Amy outside a managed isolation hotel in Auckland

Yesterday was not a good day for those who might be optimistic that the Government will end the Alert Level Four shortly, and all will be back to life as we knew it before the Delta outbreak occurred.

In a series of appearances, Covid-19 Response Minister Chris Hipkins indicated the Government was now starting to make some longer-term plans.

Most notably, he told a Select Committee he was looking at possibly purchasing or building managed isolation and Quarantine facilities alongside commissioning existing hotels.

He is also looking at reviewing the MIQ booking system to make it more like the immigration points system though he admitted that was fraught with long processing delays.

The immediate issue is MIQ capacity which will have been hit by the closure of the Trans-Tasman bubble and the likelihood that it may not re-open for some time.

“We are looking at whether we can get some additional rooms, some additional facilities coming on stream to expand our overall capacity,” Hipkins told Parliament’s Health Committee yesterday.

“No matter how you do the booking process, when you’ve got a lot more people wanting to come in, then you’ve got space for there are going to be some people who miss out.

“And so that’s going to continue to be a challenge for us.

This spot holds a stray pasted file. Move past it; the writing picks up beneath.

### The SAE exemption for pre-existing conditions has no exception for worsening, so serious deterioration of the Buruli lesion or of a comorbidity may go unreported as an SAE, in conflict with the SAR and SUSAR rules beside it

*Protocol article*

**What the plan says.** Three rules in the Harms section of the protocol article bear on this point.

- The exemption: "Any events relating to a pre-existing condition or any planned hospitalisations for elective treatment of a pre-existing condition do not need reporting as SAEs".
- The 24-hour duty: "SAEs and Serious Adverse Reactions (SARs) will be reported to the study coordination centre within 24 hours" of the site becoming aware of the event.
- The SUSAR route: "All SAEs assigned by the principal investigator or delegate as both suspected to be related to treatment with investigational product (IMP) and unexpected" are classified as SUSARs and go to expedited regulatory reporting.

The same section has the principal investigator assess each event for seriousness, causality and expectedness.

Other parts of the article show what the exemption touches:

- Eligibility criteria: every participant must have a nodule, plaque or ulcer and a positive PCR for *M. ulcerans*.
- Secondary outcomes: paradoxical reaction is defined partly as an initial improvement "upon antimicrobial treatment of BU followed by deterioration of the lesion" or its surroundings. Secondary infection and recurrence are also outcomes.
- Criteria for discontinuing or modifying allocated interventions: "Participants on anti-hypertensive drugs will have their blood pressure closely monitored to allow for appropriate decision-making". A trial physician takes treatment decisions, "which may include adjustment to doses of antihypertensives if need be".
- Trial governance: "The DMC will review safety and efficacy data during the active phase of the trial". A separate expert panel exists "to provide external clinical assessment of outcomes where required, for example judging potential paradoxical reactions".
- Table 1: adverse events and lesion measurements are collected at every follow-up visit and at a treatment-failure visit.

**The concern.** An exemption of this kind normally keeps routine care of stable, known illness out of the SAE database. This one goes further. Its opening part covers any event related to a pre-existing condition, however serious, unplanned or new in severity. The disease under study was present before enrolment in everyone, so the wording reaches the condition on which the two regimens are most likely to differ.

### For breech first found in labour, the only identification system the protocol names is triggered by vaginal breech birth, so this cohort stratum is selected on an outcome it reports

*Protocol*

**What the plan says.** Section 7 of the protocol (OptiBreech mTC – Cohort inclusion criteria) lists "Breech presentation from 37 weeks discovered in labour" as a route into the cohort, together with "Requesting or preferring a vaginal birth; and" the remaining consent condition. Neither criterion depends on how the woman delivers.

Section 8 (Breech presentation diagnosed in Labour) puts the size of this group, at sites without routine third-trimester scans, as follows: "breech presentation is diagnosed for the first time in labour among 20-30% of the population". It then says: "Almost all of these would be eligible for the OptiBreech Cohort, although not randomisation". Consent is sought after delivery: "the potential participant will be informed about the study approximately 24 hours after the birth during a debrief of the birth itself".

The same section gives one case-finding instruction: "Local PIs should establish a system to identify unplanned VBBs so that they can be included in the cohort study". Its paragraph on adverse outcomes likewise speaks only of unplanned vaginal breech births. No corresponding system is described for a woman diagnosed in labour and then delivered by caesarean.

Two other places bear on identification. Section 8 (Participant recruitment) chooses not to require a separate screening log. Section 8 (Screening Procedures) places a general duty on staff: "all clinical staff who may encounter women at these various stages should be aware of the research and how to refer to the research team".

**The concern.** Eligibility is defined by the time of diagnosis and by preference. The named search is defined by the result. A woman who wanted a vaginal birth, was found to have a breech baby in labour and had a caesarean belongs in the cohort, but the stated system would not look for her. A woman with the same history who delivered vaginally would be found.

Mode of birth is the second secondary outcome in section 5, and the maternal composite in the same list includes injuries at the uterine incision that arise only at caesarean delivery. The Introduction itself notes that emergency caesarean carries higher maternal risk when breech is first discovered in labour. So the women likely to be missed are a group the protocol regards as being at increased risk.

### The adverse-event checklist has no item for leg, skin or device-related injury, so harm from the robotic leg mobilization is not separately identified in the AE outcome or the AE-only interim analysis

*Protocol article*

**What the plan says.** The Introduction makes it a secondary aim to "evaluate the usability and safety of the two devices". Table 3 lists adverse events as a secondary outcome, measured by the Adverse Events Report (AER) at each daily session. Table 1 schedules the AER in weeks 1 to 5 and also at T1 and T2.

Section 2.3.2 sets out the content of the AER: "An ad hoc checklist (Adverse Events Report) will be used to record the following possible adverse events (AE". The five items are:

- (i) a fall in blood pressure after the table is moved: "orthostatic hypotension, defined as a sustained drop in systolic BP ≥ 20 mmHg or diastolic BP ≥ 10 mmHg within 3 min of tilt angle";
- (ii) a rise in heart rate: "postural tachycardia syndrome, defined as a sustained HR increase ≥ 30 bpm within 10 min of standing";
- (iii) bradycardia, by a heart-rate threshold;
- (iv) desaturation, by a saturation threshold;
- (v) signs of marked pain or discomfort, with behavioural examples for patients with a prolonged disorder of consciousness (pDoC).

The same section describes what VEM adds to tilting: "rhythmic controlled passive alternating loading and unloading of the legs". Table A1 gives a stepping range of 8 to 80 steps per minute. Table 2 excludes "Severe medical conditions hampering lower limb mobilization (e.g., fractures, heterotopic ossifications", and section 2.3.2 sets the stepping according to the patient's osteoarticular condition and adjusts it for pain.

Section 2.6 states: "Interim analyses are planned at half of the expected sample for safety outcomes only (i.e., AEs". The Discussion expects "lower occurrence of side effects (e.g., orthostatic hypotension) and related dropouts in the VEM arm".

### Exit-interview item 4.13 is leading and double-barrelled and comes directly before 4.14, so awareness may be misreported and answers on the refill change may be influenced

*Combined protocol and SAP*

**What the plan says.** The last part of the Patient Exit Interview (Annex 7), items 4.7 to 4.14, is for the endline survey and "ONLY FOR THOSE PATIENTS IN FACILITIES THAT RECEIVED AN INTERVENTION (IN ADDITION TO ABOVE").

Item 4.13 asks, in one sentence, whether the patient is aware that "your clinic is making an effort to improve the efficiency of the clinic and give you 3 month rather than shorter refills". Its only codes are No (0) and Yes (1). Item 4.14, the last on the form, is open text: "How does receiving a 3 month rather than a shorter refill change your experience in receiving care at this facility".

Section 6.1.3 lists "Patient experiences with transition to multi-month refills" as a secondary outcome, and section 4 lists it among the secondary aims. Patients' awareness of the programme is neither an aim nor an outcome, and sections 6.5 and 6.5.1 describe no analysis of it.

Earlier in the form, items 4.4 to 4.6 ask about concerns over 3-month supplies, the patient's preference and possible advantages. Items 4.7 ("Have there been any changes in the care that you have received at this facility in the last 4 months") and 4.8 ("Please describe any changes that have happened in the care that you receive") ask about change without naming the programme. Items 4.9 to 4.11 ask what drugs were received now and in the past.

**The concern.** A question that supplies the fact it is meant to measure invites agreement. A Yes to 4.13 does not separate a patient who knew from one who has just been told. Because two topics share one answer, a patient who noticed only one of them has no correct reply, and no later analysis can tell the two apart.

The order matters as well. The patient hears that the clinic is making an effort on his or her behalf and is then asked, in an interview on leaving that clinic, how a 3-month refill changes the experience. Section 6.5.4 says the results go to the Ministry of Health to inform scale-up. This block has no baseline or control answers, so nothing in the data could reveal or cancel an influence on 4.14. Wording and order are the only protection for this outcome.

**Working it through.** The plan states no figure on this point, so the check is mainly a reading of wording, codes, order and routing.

“We are very, very aware, though, that high demand, limited capacity is still the big issue.”

Hipkins said the Government was looking all the time at what the future of MIQ might be.

“There are a variety of options on the table; continuing to use hotels in the current arrangements that we have,” he said.

“A sort of a serviced lease or serviced contract type arrangement with the hotels is likely to still be part of the system over the longer term, depending on how long we’re doing this for.

“But there are three other aspects we continue to explore; purpose-built facilities that are built and operated by Government, purpose-built facilities that are built and operated by someone else or potentially purchased facilities and then a greater degree of conversion work is done on them.

“So all of those continue to be on the table.

“This is nothing quick.”

The facilities are likely to be in or near Auckland because, he said, of the difficulty arranging charter flights to transport new arrivals from Auckland to, say, Wellington.

But the unspoken point is that the Government is now looking for semi-permanent MIQ facilities.

At the same time as finding more rooms for arrivals into the country, Hipkins said work had begun on revamping the booking system.

The Government was already making some changes, and these would be announced today.

“We’re looking at a whole variety of different things,” he said.

“One is how we would make the Managed Isolation Allocation Systemfairer, more transparent and a bit more equitable,” he said.

“The other is whether there are alternatives.

“And that might include some sort of point system.

“One of the challenges with that is if you look at the immigration point system between deciding that you want to apply and actually getting your way through there, you could be waiting nine months, a year, two years to actually get your application processed.